Today, we meet a modest giant. The University of
Houston's College of Engineering presents this
series about the machines that make our
civilization run, and the people whose ingenuity
William Herschel, the
astronomer who discovered Uranus, was 50 when he
married. He was 54 when his only son, John, was
born in 1792. John was raised by a cheerful mother,
a famous father, and a maiden aunt, Caroline.
Caroline was also an astronomer of first rank. It
was she who discovered the nebulae in Cetus and
Andromeda. For 56 years she and John were joined by
a great bond of affection.
The household was more than a home. It was also an
observatory. The grounds housed the largest
reflector telescope in the world. It was 40 feet
long with a 48-inch mirror. You might say John was
born with a silver telescope in his eye.
At first, John studied mathematics at Cambridge.
Babbage, who later invented the programmable
computer, was John's age and a close friend at
Cambridge. Together they founded the movement that
brought Leibniz's calculus into English use.
After Cambridge, William wanted his son John to go
into the Church. John picked up a law degree
instead. But he had no taste for law and went back
to Cambridge to teach math. By then, his aging
father needed help with his work. So the circle
finally closed. John left Cambridge to take up his
third field -- the family trade of astronomy.
As an astronomer, John turned the field toward
issues of mathematical optics. He studied double
stars. He updated his Aunt Caroline's great catalog
Then, in 1833, John packed his family, a 20-foot
telescope, and three reflector lenses off to Cape
Town. Most astronomers had worked in the northern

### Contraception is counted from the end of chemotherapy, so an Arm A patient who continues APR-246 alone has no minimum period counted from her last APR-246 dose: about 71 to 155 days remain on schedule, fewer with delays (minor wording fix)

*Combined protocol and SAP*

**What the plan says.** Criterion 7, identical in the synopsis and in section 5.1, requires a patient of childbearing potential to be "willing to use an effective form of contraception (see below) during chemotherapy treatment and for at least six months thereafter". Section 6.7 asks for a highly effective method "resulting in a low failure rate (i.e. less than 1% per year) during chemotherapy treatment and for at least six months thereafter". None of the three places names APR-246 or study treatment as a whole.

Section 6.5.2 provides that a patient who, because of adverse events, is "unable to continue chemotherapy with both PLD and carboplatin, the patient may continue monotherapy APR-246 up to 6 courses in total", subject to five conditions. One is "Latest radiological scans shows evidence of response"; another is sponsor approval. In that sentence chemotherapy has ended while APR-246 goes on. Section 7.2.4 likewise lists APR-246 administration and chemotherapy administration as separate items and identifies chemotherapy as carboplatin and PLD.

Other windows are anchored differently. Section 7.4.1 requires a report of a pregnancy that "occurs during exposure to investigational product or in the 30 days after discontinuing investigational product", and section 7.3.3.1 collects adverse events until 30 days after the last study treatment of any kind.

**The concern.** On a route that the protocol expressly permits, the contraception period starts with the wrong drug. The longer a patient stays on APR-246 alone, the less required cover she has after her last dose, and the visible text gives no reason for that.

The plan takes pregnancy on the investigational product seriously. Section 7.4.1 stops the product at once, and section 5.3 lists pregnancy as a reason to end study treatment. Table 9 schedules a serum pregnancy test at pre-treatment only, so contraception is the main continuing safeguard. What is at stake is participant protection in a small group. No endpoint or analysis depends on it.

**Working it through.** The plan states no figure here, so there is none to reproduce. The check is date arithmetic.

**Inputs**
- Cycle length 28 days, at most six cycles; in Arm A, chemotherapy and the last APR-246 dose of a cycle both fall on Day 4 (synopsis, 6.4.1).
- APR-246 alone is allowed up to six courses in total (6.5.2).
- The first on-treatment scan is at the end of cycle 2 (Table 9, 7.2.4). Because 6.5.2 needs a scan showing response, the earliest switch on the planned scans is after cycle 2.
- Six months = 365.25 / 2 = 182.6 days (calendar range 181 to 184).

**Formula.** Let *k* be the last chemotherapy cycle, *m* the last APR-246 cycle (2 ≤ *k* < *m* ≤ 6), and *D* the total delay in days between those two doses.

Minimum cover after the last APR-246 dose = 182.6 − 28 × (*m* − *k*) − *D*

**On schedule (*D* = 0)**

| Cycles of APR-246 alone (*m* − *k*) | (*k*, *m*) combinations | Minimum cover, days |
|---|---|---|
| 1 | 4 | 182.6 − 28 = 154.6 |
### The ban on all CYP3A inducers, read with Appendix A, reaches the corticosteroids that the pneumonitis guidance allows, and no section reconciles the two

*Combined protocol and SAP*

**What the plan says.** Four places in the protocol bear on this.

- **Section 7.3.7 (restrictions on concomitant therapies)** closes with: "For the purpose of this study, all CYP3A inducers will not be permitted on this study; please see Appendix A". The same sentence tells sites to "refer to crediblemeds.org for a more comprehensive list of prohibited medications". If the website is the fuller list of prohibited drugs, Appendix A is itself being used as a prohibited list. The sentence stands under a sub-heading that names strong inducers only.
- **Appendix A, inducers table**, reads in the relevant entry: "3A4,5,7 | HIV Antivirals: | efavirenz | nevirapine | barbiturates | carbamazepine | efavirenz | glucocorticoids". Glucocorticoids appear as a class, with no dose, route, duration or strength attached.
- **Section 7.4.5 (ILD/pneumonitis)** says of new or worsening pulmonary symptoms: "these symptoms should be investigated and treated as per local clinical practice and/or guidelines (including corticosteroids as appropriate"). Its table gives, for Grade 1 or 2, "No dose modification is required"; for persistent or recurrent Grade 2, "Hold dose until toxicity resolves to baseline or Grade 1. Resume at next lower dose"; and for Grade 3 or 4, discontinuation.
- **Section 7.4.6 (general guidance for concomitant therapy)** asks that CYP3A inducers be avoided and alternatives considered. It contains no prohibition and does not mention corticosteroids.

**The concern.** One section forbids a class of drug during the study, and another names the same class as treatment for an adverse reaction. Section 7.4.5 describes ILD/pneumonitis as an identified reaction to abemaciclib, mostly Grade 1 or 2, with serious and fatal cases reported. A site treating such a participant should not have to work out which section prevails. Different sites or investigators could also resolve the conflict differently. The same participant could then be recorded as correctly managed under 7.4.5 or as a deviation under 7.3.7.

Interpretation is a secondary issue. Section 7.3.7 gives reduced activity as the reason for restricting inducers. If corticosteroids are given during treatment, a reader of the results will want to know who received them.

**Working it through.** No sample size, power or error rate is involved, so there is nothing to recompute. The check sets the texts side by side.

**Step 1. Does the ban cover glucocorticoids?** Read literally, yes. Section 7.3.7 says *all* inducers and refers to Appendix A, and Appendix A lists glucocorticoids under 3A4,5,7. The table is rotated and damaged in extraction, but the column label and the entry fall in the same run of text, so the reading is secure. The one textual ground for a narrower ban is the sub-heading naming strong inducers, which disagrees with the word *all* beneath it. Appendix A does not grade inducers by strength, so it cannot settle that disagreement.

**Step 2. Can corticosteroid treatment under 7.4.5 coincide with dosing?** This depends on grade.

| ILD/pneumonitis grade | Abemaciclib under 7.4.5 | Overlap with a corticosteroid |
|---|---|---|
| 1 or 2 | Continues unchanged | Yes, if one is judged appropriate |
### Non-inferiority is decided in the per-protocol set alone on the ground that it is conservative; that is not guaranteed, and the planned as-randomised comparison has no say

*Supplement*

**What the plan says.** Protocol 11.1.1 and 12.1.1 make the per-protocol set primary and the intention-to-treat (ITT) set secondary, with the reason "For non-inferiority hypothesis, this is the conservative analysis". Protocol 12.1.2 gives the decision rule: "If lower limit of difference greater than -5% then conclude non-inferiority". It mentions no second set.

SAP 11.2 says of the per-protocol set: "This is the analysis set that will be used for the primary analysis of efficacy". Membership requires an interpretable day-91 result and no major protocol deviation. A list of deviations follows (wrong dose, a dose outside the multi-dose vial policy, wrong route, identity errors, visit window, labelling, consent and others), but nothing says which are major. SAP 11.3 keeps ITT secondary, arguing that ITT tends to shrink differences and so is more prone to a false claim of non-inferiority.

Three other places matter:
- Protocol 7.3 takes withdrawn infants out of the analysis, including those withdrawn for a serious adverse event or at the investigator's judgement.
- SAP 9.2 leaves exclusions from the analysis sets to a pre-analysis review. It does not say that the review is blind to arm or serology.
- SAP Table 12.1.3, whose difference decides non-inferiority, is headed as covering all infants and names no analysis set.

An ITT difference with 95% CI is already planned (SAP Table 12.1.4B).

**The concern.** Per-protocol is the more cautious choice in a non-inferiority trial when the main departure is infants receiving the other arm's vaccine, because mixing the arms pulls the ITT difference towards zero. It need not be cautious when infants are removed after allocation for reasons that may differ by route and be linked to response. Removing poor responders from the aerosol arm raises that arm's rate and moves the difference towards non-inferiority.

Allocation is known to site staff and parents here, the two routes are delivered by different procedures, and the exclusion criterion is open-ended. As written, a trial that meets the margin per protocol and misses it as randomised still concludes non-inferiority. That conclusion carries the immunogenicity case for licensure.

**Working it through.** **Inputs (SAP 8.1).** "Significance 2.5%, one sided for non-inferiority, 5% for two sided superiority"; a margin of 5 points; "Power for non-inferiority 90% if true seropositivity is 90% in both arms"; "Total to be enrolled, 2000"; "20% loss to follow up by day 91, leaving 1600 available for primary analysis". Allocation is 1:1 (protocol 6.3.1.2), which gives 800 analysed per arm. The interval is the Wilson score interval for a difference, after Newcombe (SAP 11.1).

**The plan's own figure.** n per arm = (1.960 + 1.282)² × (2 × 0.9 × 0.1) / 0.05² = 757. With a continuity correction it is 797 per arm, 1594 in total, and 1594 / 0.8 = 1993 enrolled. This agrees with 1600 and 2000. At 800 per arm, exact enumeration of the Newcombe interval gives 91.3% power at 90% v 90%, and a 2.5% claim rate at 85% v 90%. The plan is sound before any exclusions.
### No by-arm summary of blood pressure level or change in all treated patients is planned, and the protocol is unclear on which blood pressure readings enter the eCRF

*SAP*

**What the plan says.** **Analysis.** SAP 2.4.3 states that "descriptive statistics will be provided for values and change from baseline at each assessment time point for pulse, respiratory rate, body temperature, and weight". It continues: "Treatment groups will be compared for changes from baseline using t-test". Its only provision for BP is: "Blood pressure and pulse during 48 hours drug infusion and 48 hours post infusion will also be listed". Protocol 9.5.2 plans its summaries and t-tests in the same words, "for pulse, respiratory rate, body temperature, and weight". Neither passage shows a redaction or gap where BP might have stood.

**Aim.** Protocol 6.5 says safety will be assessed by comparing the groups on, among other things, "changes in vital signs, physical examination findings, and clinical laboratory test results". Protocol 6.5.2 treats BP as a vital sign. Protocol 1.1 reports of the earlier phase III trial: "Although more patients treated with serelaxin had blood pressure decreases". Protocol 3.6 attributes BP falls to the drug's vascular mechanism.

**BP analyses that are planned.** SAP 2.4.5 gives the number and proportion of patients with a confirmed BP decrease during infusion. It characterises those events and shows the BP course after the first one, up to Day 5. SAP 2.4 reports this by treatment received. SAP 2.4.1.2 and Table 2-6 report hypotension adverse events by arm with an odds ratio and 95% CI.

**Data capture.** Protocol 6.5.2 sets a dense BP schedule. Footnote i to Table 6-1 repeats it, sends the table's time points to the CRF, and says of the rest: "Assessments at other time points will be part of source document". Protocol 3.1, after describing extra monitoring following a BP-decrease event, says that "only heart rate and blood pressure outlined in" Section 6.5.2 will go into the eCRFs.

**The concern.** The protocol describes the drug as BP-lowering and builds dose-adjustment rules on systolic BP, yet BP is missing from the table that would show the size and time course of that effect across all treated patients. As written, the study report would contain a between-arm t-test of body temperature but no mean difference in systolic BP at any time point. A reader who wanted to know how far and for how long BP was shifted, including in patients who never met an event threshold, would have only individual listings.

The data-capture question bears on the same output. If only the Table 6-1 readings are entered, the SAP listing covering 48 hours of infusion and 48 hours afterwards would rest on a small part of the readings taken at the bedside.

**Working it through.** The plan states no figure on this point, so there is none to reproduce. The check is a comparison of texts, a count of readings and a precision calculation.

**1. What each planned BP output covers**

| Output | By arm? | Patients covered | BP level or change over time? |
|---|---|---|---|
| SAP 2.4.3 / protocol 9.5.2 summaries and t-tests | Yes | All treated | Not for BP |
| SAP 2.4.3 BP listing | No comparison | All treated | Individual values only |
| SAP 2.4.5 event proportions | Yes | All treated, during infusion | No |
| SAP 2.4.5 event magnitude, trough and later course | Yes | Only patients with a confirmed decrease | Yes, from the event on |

hemisphere. The southern skies were almost
uncharted. Five years later, he'd filled in the
blanks. He rewrote astronomy under the clear air of
agrarian Africa. It was a remote world, perfectly
suited to his quiet temperament.
Back in England, he picked up an old interest in
chemistry. Then he heard about Daguerre's invention
of photography. With his knowledge of optics and
chemistry, Herschel invented his own camera within
a week. In 1839 he took the first glass-plate
photograph. It was a picture of his father's old
40-foot telescope, now a half-century old. He
didn't make the slightest move to gain credit or
profit from this inventive tour-de-force.
But then John Herschel threw the veil of modesty
over all his dazzling accomplishment. His last feat
was to create an accurate translation of Homer's
Iliad into English hexameter. In the
end, this gentle man went to his death sure that he
was only a pale shadow of his remarkable father and
his aunt. In the end, though, I think that's the
way he wanted things to be.
I'm John Lienhard, at the University of Houston,
where we're interested in the way inventive minds